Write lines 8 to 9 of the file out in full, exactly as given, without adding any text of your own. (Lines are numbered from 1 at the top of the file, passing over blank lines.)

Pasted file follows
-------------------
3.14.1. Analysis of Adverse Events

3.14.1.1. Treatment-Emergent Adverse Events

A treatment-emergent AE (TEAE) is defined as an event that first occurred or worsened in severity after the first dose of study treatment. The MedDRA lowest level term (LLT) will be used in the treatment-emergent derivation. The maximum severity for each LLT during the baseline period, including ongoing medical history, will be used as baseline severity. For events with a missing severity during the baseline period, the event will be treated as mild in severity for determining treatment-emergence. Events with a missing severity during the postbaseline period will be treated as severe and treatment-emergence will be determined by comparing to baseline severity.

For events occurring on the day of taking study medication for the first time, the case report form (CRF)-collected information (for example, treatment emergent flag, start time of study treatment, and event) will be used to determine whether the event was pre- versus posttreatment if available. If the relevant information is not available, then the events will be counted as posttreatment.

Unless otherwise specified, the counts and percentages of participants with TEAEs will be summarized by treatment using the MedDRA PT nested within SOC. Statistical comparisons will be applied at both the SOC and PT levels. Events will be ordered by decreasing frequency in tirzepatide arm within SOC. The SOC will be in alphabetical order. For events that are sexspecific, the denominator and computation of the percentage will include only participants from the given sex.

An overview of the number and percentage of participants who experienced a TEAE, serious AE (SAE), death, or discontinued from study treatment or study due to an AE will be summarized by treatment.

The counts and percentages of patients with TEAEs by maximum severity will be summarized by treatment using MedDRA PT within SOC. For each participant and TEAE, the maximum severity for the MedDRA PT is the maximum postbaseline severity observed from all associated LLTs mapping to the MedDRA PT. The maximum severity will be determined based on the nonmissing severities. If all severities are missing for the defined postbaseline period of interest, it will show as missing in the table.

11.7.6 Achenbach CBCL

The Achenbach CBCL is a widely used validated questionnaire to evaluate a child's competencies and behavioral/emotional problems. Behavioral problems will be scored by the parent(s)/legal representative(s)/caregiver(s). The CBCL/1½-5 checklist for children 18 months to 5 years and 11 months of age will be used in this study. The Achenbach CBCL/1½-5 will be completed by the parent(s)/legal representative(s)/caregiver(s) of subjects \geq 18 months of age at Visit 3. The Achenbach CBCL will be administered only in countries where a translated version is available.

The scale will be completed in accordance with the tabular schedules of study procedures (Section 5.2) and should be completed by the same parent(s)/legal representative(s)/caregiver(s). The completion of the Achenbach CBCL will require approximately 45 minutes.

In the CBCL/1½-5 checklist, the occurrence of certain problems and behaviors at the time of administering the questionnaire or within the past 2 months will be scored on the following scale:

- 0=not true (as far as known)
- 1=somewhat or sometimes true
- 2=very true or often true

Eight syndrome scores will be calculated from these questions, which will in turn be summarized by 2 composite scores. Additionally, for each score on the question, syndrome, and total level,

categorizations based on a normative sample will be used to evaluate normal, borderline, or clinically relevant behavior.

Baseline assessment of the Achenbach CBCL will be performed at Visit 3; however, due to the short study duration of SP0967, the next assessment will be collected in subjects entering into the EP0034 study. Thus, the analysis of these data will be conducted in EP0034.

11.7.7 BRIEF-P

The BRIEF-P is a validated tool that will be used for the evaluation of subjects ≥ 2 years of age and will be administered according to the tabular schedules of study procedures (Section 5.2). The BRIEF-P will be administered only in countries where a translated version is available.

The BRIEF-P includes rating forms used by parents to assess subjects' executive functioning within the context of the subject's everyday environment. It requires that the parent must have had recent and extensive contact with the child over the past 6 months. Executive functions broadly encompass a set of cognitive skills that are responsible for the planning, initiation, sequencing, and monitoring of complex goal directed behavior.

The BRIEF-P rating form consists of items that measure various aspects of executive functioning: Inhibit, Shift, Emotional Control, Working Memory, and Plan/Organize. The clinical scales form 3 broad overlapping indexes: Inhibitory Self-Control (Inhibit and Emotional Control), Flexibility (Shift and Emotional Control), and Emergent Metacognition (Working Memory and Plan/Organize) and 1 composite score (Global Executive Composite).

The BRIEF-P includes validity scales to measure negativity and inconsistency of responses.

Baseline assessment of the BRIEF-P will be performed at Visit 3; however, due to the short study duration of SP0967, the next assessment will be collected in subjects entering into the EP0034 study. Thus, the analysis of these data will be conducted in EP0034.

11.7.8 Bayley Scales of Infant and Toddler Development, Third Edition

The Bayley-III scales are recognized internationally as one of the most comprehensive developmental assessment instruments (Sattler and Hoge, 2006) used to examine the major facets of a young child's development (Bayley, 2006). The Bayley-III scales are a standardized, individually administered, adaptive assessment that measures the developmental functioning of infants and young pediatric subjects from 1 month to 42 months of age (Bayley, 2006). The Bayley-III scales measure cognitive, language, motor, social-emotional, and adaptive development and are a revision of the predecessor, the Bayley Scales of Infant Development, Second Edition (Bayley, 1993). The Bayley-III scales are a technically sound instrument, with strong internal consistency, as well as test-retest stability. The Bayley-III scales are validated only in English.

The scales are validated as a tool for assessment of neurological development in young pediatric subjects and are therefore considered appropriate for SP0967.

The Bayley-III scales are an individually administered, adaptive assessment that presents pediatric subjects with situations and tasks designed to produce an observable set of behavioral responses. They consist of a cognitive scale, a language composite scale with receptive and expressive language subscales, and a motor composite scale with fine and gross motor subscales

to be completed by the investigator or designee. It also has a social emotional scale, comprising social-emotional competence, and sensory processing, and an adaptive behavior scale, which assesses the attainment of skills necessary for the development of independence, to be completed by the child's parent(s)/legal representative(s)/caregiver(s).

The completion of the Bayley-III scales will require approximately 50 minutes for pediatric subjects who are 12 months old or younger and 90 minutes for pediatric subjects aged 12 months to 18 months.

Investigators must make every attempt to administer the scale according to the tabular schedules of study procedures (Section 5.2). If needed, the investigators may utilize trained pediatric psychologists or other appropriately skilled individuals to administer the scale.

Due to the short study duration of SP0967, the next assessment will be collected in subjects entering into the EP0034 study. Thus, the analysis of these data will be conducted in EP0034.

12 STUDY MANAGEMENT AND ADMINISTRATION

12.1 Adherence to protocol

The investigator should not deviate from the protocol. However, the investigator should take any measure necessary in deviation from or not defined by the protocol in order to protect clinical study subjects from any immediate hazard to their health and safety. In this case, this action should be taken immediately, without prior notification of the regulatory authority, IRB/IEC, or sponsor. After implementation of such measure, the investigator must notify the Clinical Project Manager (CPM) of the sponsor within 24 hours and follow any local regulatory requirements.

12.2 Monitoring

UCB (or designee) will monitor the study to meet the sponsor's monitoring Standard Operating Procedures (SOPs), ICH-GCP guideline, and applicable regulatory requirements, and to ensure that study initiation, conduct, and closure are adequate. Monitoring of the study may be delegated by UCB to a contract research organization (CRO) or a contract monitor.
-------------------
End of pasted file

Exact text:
11.7.6 Achenbach CBCL

The Achenbach CBCL is a widely used validated questionnaire to evaluate a child's competencies and behavioral/emotional problems. Behavioral problems will be scored by the parent(s)/legal representative(s)/caregiver(s). The CBCL/1½-5 checklist for children 18 months to 5 years and 11 months of age will be used in this study. The Achenbach CBCL/1½-5 will be completed by the parent(s)/legal representative(s)/caregiver(s) of subjects \geq 18 months of age at Visit 3. The Achenbach CBCL will be administered only in countries where a translated version is available.